According to the Bank of England’s economist, Gerjan Vlieghe Brexit uncertainty has cost the UK £800m per week, or £40bn a year since the referendum in 2016.
Vlieghe gave a speech at the Resolution Foundation he said, “In the case of a no-deal scenario I judge that an easing or an extended pause in monetary policy is more likely to be the appropriate policy response than a tightening.
“We will have to judge in real time how well inflation expectations remain anchored, and how households and businesses are reacting to the disruptions.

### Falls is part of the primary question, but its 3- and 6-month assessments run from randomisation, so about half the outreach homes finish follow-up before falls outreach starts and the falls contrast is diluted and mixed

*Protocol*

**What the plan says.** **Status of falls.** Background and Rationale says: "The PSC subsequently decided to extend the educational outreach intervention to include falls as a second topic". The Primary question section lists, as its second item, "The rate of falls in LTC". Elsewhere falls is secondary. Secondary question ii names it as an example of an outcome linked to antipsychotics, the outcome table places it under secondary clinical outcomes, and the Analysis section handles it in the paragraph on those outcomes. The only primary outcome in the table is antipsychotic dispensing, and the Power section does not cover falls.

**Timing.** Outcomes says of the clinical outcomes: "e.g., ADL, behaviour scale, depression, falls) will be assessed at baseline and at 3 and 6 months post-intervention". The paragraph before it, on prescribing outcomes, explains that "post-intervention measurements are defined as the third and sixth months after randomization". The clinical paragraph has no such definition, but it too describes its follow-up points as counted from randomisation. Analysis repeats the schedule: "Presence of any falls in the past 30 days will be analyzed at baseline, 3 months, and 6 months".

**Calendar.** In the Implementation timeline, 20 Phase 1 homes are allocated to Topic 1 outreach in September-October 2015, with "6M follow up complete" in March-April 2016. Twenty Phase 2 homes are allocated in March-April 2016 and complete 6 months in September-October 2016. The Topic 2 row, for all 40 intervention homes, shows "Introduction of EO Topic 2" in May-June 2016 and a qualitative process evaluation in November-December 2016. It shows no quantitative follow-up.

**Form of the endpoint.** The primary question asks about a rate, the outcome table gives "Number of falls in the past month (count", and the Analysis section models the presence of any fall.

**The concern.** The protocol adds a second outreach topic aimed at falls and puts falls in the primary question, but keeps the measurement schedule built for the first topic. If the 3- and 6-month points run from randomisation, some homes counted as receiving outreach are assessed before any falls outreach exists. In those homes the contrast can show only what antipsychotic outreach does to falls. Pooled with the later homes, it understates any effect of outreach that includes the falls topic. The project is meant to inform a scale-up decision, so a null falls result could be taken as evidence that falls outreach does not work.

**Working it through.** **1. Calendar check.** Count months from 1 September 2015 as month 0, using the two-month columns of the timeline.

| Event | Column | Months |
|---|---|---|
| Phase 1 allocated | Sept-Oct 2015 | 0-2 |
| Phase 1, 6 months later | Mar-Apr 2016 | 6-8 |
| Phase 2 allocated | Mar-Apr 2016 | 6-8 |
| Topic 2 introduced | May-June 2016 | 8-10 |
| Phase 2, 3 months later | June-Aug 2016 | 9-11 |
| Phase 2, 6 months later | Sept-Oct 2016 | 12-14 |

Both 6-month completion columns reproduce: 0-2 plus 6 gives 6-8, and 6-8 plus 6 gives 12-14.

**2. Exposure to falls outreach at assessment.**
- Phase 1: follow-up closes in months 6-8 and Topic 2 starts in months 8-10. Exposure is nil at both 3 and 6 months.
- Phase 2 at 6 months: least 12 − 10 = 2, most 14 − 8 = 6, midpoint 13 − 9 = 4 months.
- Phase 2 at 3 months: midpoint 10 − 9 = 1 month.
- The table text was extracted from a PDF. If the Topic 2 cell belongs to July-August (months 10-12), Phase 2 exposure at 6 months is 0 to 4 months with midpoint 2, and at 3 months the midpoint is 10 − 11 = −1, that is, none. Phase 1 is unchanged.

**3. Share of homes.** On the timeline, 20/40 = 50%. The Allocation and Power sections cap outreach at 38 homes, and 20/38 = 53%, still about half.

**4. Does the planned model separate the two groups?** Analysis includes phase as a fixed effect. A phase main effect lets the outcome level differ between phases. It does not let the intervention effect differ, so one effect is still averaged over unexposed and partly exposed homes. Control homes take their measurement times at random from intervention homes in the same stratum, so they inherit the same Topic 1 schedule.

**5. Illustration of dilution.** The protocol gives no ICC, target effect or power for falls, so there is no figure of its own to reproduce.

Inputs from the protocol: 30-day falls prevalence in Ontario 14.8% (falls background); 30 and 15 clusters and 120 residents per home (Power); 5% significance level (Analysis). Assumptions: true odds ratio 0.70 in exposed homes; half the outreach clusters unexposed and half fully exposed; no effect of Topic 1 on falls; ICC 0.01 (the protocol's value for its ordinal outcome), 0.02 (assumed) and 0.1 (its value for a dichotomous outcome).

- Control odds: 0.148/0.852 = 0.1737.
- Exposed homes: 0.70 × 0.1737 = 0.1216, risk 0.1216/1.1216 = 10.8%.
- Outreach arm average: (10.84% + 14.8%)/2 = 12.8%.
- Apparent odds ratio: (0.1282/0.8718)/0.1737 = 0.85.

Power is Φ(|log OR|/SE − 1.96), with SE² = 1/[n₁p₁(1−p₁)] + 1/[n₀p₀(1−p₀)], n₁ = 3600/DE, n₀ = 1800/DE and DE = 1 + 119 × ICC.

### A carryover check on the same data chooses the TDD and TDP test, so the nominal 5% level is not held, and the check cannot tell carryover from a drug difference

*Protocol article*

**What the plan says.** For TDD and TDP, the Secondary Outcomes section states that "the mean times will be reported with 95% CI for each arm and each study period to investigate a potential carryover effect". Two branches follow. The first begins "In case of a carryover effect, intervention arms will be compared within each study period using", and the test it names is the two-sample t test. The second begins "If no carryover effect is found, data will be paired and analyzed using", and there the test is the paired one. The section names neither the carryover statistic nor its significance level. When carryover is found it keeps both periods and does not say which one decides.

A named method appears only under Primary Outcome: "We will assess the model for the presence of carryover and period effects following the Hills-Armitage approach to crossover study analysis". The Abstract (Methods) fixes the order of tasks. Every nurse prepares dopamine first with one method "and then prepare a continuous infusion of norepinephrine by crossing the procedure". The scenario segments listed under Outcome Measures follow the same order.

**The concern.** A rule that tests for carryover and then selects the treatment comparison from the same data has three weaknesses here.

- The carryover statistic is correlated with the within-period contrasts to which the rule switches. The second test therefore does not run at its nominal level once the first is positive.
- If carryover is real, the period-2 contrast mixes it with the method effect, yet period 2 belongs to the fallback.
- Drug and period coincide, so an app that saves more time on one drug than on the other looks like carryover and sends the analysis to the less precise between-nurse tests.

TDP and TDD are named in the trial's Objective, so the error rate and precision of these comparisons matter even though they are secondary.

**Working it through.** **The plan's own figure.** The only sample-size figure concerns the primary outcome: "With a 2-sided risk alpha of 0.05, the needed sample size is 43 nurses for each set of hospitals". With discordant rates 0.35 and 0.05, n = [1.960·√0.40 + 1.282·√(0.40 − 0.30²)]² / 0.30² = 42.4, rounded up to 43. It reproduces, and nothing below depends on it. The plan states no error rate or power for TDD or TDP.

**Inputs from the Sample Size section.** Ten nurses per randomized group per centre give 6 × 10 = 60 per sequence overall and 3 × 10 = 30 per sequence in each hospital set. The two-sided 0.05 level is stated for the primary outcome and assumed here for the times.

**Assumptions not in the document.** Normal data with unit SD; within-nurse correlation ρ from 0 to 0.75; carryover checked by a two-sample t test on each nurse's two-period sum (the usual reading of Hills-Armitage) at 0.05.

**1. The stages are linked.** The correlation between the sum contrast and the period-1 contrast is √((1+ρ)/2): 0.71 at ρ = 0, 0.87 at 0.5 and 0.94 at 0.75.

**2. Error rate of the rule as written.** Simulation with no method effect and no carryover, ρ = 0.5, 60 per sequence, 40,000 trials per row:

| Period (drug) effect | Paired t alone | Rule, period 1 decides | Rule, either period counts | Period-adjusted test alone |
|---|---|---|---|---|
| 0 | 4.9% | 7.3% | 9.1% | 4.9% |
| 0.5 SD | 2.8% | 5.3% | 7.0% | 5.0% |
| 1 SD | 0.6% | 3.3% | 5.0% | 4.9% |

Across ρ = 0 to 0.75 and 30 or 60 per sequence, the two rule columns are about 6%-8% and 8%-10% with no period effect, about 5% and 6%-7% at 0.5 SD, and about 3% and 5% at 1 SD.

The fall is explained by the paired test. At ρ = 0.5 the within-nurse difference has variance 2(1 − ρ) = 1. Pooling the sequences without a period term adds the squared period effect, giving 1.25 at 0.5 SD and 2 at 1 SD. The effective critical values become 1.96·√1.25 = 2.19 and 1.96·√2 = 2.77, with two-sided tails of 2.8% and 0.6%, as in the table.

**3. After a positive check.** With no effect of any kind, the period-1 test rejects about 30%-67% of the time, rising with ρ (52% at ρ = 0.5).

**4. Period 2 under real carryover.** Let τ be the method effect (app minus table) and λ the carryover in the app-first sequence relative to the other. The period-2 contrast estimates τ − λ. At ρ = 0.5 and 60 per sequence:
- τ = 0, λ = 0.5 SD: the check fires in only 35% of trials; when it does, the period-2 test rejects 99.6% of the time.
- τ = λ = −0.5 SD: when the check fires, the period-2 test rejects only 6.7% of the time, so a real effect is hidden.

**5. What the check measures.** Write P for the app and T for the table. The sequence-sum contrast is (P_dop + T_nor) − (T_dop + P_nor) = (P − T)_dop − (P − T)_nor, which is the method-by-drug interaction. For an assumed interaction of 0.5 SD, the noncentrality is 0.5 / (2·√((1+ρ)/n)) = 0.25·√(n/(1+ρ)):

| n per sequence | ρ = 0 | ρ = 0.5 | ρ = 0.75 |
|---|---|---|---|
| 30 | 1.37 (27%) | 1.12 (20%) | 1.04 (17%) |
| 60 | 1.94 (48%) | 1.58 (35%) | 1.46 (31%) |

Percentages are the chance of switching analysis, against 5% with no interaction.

“Firms have been saying in a number of surveys that the uncertainty about our future relationship with the EU is a source of concern for them that has been weighing on their investment spending.
“As we approach the March 2019 deadline without a clear way forward, concerns have intensified, and investment has weakened further.
“I therefore consider that the appropriate pace of monetary tightening is somewhat slowed than I judged it to be a year ago.”